The Last Supper

The babies are coming.


Like, today.

Despite the flurry of the past few weeks, with nesting in full gear and a to-do list that never ended, Chris and I took the kids out for one last dinner as a family of six last night. We went to Club Lago, our favorite neighborhood family restaurant, a place where kids are welcome and the locals sitting belly-up to the bar are super laid back.

When we sat down at the table we gave the kids each a little present: a framed picture of them with us from when they were little, so they know they are loved and treasured and special. They took turns opening the frames, and each kid was so excited to see what memory lay within.

But, once presents were opened, dinner took a turn. Evie and Vivian were blubbering emotional messes, crying into my lap about the loss of their own babyhoods and how they don’t want me to be gone for a few days. Ben wanted nothing to do with sitting in his seat, or any seat for that matter. Mack was about as disagreeable and grumpy as possible. We ate quickly before scurrying out of the restaurant. I felt like such a failure.

I suppose I shouldn’t have been surprised. I imagined this dinner to be a lovely and cheerful affair, where we all reminisced about births and life and love of one another. But, in reality, the impending arrival of the twins is stressful for all of us for so many different reasons. I’m worried about sleep deprivation. Chris is worried about taking care of so many humans while I recover. The kids are worried about losing space in our hearts and minds.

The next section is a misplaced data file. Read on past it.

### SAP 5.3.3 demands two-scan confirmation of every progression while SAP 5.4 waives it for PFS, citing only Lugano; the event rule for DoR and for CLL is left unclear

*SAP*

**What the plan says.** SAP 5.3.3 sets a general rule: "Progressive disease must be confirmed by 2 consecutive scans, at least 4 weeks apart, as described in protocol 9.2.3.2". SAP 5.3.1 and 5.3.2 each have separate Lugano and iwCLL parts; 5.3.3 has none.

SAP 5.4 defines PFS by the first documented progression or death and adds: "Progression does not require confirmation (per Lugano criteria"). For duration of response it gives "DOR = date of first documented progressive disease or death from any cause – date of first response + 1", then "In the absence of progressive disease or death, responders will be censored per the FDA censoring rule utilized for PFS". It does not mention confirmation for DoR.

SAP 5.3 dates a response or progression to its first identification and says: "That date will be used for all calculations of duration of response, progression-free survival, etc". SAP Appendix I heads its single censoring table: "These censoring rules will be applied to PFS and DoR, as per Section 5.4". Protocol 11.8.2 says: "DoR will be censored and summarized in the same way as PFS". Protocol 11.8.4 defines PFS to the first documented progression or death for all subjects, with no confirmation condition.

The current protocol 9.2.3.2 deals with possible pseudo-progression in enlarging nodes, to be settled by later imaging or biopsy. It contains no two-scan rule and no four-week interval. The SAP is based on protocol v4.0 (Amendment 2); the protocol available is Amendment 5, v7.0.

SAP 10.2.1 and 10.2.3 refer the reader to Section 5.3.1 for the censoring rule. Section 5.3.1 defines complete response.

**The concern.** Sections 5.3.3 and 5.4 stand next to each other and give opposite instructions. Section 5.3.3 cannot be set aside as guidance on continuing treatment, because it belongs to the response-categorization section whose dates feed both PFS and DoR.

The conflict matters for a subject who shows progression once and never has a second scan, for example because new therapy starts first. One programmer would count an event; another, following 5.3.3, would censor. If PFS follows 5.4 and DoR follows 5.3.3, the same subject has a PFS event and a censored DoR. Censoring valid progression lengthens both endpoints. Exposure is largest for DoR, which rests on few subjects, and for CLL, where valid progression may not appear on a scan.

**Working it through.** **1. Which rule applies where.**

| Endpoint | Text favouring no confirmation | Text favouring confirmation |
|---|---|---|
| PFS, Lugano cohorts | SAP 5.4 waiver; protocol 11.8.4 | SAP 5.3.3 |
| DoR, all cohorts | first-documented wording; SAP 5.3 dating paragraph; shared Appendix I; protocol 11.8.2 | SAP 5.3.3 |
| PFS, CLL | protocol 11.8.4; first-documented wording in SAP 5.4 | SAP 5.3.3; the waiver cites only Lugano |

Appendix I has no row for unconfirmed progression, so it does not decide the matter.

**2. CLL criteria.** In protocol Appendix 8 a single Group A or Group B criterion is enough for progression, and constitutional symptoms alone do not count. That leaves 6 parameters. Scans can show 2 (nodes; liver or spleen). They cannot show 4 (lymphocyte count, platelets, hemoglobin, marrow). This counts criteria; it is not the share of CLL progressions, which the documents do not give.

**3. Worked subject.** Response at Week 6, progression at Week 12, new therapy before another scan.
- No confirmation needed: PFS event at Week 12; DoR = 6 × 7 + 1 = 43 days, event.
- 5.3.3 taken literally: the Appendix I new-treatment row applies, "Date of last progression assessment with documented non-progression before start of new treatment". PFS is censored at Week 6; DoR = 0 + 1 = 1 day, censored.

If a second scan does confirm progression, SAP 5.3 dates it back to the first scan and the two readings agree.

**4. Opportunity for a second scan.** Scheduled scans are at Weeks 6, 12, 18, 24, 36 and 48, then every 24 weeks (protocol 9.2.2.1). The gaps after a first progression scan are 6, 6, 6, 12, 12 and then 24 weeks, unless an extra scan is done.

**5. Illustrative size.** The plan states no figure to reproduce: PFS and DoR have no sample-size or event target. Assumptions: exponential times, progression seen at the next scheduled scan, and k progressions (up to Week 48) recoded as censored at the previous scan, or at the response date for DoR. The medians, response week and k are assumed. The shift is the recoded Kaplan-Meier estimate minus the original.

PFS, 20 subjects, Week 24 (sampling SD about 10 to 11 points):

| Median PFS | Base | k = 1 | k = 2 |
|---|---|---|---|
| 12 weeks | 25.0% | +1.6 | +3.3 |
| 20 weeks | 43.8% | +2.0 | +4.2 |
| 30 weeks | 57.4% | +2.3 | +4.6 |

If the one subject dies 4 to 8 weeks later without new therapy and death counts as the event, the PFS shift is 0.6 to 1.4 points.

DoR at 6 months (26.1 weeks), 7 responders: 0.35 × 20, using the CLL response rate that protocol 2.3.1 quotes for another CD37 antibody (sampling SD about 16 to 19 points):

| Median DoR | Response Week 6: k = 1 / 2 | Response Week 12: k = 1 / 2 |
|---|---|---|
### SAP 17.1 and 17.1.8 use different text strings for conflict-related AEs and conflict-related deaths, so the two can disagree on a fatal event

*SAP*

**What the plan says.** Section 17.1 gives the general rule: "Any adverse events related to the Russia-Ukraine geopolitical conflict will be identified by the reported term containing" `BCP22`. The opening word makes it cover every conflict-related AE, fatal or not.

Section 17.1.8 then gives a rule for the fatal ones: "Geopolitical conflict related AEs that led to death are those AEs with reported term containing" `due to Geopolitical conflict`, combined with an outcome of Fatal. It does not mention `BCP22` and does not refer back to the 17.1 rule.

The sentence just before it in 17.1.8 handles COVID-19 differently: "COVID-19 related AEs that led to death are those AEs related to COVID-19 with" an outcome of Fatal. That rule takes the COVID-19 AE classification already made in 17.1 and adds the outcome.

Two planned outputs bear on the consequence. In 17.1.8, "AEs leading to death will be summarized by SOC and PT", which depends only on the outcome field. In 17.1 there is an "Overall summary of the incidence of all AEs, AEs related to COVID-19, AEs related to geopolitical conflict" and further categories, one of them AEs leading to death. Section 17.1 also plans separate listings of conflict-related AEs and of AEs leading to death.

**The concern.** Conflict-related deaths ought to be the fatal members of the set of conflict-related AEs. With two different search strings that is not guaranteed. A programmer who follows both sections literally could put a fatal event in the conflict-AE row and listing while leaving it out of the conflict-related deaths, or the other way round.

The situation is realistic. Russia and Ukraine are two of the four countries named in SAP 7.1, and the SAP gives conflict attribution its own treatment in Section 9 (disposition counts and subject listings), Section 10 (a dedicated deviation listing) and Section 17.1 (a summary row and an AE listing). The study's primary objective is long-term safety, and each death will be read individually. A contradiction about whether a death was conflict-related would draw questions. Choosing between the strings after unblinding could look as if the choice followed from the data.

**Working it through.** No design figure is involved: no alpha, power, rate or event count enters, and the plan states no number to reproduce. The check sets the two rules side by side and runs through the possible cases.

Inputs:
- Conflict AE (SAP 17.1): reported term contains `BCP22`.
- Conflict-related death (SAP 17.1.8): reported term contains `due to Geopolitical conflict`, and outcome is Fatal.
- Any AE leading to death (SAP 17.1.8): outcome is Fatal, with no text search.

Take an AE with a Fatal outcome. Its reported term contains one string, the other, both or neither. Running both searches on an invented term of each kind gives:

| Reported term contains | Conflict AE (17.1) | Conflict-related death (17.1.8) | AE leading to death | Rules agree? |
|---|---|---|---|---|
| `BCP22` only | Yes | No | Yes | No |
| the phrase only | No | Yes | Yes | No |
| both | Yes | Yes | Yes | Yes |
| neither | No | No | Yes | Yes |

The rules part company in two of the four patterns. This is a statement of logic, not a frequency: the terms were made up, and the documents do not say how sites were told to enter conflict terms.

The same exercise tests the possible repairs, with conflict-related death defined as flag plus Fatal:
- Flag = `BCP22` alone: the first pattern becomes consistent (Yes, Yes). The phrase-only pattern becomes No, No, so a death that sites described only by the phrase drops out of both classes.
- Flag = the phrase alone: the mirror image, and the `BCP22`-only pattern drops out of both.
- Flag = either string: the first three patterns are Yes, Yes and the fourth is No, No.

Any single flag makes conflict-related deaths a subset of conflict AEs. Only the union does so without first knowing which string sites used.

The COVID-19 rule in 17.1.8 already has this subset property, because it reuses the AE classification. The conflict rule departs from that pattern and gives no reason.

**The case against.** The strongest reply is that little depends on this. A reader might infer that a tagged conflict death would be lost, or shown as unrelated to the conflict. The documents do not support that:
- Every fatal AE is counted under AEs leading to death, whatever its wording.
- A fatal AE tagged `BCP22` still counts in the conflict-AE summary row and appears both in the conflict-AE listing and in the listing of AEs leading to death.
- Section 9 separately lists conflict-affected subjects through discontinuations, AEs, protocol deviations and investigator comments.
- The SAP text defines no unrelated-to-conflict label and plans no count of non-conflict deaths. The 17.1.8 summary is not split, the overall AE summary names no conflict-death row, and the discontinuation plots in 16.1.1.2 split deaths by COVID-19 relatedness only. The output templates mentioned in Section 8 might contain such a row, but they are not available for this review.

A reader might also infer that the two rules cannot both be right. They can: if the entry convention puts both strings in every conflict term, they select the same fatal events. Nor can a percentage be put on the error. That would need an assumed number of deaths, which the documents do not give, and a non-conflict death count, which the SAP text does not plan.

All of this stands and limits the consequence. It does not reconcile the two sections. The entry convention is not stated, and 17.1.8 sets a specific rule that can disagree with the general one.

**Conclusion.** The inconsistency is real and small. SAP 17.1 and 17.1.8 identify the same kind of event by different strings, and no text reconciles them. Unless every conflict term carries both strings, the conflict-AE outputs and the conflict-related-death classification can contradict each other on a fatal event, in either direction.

I often remind the kids – and myself! – that life will be difficult for a few months while we sort out what it means to be a family of eight. But, I also promise them that soon enough we will settle in to a new normal. We will find balance again. We will emerge stronger and more loving towards one another.

Chris tried to settle the bill with the waiter and he was informed that someone mysteriously picked up the check! The waiter refused to tell him who the sneaky and generous patron was. Perhaps it a fellow diner who remembered what it was like to attempt a nice night out with little kids? Maybe the restaurant recognized us as regulars and treated us? Maybe a family member who knew our evening plans? Whoever it was: THANK YOU. It made our night a lot better.

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1 Comment for this entry

  1. Michelle Hebron says:

    Aww this made me cry, I am so excited for you all — and nervous — so glad that a stranger/friend paid for your meal – it isn’t about the money it is about them understanding. I think as a mom I used to try to make everything match the picture in my head — and I got sick of feeling let down – because seriously who could live up to what is in my head! You are guys are awesome parents with awesome kids – this will be a fun memory…..way down the road!

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